This doesn’t necessarily need to be said because anyone that’s worn the military spouse label for about 30 days knows without a doubt it’s really hard sometimes, or a lot of the time. Ok, most of the time. I am surrounded by some of the most independent, well put together, hold their own type of women and sometimes I think I might even be one of them. Ha, If I were only that lucky.
I fall apart, I cry in the bathroom, I snap at my kids after a long day and regret it seconds later. I sometimes fail at being a good friend to those I love the most and I screw things up at work from time to time. We’re all doing the best we can. I managed to volunteer at my daughter’s fall party in October; my boss sees me at work and says hi so that’s a plus. We didn’t have a family pet die, the house didn’t burn down, and there were no major illnesses while my husband was gone for 6 weeks so yeah, I’d say I fall into that “well-put together” category if were only looking at the last 20 days.
With all of that being said there is one time of year in particular that I believe military spouses have the right to over drink, over eat, over cry followed by over laugh and well… lose some control.
I ordered these based on the level of shittiness from not so bad to this really sucks. Get ready…
· Being a military spouse around the holidays. This in and of its self comes with its own shitty aspects. I don’t know about yall, but the squadron Christmas party should be re-labeled as the soul sucking judgment party. What better time than Christmas to put a bunch of women (and men) who spend a short time loving each other but more of their time hating each other, in one room and give them an open bar? Let’s be honest fellow spouses, it’s not a party until you decline a round of musical chairs and then get shamed for it. You read that right… musical chairs! I have not attended my husband’s squadron Christmas party since 2012 and I have no intention on breaking my absent streak any time soon.
· Being a military spouse AND being away from family. This totally sucks! One year when Red and I were stationed at Fairchild AFB in Washington State we bought what was back then, very expensive plane tickets to go home for the holidays. The Air Force said SIKE!!!! Your husband is deploying! Yeah, we got a credit refund to use within 6 months. Thanks, Delta! My husband’s deployment is 4 months and he’ll never get leave approved… this is worthless. If you are fortunate enough to go home or have your family come to you for the holidays then… I’m jealous!
· Being a military spouse away from family AND having a deployed spouse. Yup, I’ve been there! I can’t really complain because at the time I was encircled by great people that opened their home up to me and made room for me at their dinner table on Christmas day. In addition to that, I got to have Christmas about a month after so I scored some good gifts for cheap and I got to brag after everyone else was already bored of their gifts. So, there’s that! I just always think about the newbies that have joined us on Christmas or Thanksgiving. I’m more than happy to have them in my home but I know it’s not their first choice and my heart hurts a little for them. Chin up, solo spouses! It won’t always be like this.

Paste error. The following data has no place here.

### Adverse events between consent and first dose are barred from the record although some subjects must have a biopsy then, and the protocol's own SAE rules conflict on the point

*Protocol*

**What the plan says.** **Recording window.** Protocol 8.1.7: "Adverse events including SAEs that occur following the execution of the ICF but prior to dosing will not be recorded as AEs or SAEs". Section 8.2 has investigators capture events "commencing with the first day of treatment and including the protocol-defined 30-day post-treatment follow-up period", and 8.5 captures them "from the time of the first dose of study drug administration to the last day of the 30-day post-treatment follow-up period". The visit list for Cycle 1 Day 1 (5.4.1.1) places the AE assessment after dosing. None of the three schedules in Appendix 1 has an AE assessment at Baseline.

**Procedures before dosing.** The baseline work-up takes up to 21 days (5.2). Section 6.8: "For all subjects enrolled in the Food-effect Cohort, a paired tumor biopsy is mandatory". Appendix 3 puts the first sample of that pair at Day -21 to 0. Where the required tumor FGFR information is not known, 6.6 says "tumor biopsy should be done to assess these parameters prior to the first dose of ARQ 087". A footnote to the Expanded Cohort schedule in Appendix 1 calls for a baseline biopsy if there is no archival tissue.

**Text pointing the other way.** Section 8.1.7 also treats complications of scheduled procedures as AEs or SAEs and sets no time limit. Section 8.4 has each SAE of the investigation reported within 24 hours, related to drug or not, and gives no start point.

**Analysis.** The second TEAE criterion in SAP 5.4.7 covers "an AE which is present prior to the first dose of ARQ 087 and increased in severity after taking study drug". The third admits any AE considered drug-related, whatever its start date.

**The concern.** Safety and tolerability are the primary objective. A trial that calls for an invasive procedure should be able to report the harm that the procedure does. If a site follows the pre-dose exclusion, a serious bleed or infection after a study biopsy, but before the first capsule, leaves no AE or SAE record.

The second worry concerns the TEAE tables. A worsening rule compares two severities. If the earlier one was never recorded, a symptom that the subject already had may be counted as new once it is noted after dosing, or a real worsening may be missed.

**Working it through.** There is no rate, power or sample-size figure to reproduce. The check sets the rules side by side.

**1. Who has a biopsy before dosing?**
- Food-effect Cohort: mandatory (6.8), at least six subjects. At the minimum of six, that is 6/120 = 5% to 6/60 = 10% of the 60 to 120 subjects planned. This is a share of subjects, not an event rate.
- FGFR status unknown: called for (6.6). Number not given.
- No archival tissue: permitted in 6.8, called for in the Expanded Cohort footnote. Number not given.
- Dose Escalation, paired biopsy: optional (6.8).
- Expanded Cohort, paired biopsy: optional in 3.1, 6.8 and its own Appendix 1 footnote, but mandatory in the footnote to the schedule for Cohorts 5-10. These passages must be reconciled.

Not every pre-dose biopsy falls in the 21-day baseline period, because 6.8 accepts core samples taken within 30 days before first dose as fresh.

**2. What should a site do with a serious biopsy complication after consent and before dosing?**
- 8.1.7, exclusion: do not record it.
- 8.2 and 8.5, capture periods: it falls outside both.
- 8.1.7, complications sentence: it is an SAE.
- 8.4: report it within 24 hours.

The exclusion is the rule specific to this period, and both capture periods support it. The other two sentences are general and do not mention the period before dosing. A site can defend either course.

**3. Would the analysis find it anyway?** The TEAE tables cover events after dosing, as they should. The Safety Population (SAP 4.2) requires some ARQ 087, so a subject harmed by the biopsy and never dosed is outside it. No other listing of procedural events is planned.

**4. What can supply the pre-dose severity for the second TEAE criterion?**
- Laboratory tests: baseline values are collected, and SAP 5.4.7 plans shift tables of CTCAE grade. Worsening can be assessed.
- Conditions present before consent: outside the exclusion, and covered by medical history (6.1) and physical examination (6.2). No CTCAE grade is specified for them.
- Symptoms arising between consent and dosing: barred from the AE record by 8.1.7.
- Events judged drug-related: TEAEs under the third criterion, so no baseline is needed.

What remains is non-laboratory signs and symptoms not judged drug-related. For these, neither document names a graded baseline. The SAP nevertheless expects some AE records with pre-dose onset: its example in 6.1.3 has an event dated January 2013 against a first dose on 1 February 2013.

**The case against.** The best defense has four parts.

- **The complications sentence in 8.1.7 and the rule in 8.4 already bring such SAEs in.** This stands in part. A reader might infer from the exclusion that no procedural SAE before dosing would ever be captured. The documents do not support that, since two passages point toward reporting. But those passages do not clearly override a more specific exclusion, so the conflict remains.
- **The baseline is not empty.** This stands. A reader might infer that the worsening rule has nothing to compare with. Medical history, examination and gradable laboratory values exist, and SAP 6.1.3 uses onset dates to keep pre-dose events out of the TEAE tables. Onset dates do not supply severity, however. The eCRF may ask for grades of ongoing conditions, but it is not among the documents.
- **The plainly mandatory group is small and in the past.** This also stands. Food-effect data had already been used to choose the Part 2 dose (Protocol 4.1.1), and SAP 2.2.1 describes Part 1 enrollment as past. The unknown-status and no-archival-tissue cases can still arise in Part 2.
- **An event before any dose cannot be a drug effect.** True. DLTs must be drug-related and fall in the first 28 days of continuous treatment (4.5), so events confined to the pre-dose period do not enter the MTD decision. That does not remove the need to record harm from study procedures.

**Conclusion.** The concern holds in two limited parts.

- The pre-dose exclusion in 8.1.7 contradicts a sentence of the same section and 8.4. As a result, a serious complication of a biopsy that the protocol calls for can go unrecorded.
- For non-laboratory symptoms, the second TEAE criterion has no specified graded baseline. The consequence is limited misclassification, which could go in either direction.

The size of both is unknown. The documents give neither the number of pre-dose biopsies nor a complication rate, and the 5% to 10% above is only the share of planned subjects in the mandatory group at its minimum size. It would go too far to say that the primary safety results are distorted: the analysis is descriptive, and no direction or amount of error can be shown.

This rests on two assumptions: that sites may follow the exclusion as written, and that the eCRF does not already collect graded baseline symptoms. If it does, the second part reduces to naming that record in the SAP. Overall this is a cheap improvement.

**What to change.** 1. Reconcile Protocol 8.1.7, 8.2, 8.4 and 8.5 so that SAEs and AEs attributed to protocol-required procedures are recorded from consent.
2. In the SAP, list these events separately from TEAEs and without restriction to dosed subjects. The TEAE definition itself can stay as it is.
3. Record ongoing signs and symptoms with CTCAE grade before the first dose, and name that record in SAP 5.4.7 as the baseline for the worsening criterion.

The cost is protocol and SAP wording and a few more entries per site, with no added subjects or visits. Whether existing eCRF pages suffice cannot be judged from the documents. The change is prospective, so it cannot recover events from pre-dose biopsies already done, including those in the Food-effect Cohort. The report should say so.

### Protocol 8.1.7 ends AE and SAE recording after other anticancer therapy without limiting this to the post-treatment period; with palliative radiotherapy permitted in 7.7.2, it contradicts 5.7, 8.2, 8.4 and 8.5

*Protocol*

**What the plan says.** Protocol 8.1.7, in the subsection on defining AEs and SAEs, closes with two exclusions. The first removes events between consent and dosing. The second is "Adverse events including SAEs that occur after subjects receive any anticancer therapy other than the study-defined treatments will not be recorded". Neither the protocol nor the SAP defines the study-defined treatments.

· Being a military spouse away from family, with a deployed spouse AND you have children. I can admit that I am about 98% responsible for making the Christmas gift purchases in my home and I’m ok with that because quite frankly, I really love sales. I’ll run a few ideas by Red, but ultimately I (usually) make the decision and the securing of a ridiculous toy and call it a day. Regardless, nothing inhibits your Christmas spirit like a child that is without a parent around Christmas. Christmas lights do not get put on the house unless you find someone to do it that doesn’t want a payment short of your mortgage. Holiday traditions just aren’t quite as exciting, family holiday photos are lame, and HOLY CRAP!! The elf!!!!! I FORGOT TO MOVE THE ELF!!! This would have never happened if my husband were home. Right?
All of this, especially those of us with kids, is what makes us resilient and grateful people. I’m a firm believer that we all naturally take things for granted. Military families are no exception. We are just reminded more often.
On Christmas we hug a little tighter, love a little stronger, say “I’m so happy you’re home this year” too many times and keep those that are not with us in our hearts. Because we are all one phone call away from being separated.